Vincent Jackson, former NFL wide receiver found dead in a hotel room in February, suffered stage 2 CTE, his family says
Former NFL receiver, who was found dead last February in a hotel room in Florida, suffered from chronic traumatic encephalopathy, a degenerative brain disease, known as CTE, his family announced Thursday. Dr Ann McKee, who directs the Boston University research center where his brain was examined, said in a statement that the 38-year-old had been diagnosed with stage 2 disease.
“Vincent Jackson was a brilliant, disciplined, gentle giant whose life began to change in his mid-30s,” McKee said in the statement. “He became depressed, with progressive memory loss, difficulty with problem solving, paranoia and ultimately extreme social isolation. That his brain showed stage 2 CTE should no longer surprise us; these findings became common.”
CTE, which can only be diagnosed by autopsy, has been found in former military personnel, footballers, boxers and others who have suffered repeated head injuries. A recent study found signs of the wasting disease in 110 of 111 NFL players whose brains were inspected.
In February, Hillsborough County, Florida sheriff’s officials said Jackson’s family initially reported him missing and that deputies found him at a hotel two days later, spoke to him and called off the missing persons case. Jackson was found dead a few days later. The New York Times reported Thursday that a cause of death has not been announced by the county medical examiner’s office.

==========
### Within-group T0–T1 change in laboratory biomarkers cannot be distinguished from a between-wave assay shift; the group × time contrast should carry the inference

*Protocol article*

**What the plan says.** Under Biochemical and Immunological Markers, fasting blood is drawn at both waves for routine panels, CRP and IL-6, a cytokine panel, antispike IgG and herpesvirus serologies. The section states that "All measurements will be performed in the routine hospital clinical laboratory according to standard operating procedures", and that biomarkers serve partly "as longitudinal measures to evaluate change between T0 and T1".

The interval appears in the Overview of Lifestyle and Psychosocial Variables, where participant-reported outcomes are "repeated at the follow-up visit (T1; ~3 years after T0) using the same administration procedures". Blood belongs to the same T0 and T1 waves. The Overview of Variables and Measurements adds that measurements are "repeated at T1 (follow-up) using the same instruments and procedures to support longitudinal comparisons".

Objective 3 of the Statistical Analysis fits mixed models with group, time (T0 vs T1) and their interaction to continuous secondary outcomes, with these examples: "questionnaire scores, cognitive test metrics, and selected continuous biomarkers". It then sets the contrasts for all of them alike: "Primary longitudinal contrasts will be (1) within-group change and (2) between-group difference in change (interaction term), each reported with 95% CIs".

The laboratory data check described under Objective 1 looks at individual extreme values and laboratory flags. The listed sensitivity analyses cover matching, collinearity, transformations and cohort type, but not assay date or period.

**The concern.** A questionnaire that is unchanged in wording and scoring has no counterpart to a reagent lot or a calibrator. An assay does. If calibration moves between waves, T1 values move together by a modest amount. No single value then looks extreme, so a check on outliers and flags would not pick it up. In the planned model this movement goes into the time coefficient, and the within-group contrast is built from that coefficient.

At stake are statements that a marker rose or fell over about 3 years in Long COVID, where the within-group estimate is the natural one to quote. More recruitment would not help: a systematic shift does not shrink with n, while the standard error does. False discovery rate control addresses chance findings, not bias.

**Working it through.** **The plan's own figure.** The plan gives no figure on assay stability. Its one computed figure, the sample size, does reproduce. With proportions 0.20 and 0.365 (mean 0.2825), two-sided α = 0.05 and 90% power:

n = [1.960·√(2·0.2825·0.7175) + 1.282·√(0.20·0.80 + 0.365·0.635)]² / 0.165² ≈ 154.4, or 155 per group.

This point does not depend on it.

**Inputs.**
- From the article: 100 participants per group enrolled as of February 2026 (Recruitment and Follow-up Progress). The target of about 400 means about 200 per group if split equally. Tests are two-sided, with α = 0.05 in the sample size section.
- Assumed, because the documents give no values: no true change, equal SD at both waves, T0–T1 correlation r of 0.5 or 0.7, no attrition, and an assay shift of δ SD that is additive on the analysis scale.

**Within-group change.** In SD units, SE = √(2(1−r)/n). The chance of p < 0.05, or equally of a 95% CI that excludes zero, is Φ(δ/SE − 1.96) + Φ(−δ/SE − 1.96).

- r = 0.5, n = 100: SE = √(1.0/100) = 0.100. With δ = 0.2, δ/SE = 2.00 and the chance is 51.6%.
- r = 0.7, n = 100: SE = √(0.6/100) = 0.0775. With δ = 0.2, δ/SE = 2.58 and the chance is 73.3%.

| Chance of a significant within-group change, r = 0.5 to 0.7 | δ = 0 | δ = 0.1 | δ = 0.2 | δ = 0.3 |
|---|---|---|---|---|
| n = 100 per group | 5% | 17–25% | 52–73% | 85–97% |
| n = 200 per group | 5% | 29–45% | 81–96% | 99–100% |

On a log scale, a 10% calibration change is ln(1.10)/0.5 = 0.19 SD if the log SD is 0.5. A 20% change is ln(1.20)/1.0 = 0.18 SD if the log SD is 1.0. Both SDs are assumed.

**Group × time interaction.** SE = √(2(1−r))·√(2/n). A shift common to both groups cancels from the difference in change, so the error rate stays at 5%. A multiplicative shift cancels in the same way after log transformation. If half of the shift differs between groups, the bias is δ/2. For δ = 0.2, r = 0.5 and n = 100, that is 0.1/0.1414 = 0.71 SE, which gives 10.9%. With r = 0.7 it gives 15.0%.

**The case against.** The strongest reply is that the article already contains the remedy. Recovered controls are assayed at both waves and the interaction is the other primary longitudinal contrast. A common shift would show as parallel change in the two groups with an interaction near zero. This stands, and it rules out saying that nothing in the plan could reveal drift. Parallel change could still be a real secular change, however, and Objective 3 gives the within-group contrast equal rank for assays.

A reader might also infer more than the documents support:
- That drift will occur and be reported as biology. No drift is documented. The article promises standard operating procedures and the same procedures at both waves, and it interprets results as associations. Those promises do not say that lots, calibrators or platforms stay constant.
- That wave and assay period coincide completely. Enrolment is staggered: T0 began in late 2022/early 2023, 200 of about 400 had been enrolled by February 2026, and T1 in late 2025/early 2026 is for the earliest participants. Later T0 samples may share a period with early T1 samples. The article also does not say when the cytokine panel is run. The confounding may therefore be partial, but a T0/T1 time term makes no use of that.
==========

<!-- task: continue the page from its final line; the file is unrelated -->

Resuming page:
Researchers from a brain bank founded by Boston University, the Concussion Legacy Foundation and the US Department of Veterans Affairs studied Jackson’s brain to determine the diagnosis. Jackson’s family released the findings to help raise awareness about CTE, according to the statement released by the foundation.
“Much remains to be understood about CTE, and education is the key to prevention,” Jackson’s widow, Lindsey Jackson, said in the statement. “The conversation around this topic needs to be more widespread, and our family hopes others will feel comfortable and supported when talking about the future of CTE.”
Vincent Jackson played for the San Diego Chargers for seven seasons before becoming a free agent due to a contract dispute. He then played five seasons with the Tampa Bay Buccaneers, making his final appearance in 2016. He recorded 57 touchdowns and was a three-time Pro Bowl selection.
The son of military parents, Jackson founded the Jackson In Action 83 Foundation, a nonprofit organization to support military families.
Jackson’s diagnosis comes days after an autopsy revealed a similar one for the former NFL playerwho authorities say killed six people in South Carolina before killing himself in April.
Discussing Adams’ diagnosis, McKee said that of 24 NFL players diagnosed with the disease after dying in their 20s and 30s, most had stage 2 CTE, like Adams. The disease has four stages, with stage 4 being the most severe and usually associated with dementia.
The second stage is associated with progressive cognitive and behavioral abnormalities such as aggression, impulsivity, explosiveness, depression, paranoia, anxiety, poor executive function and memory loss, McKee said.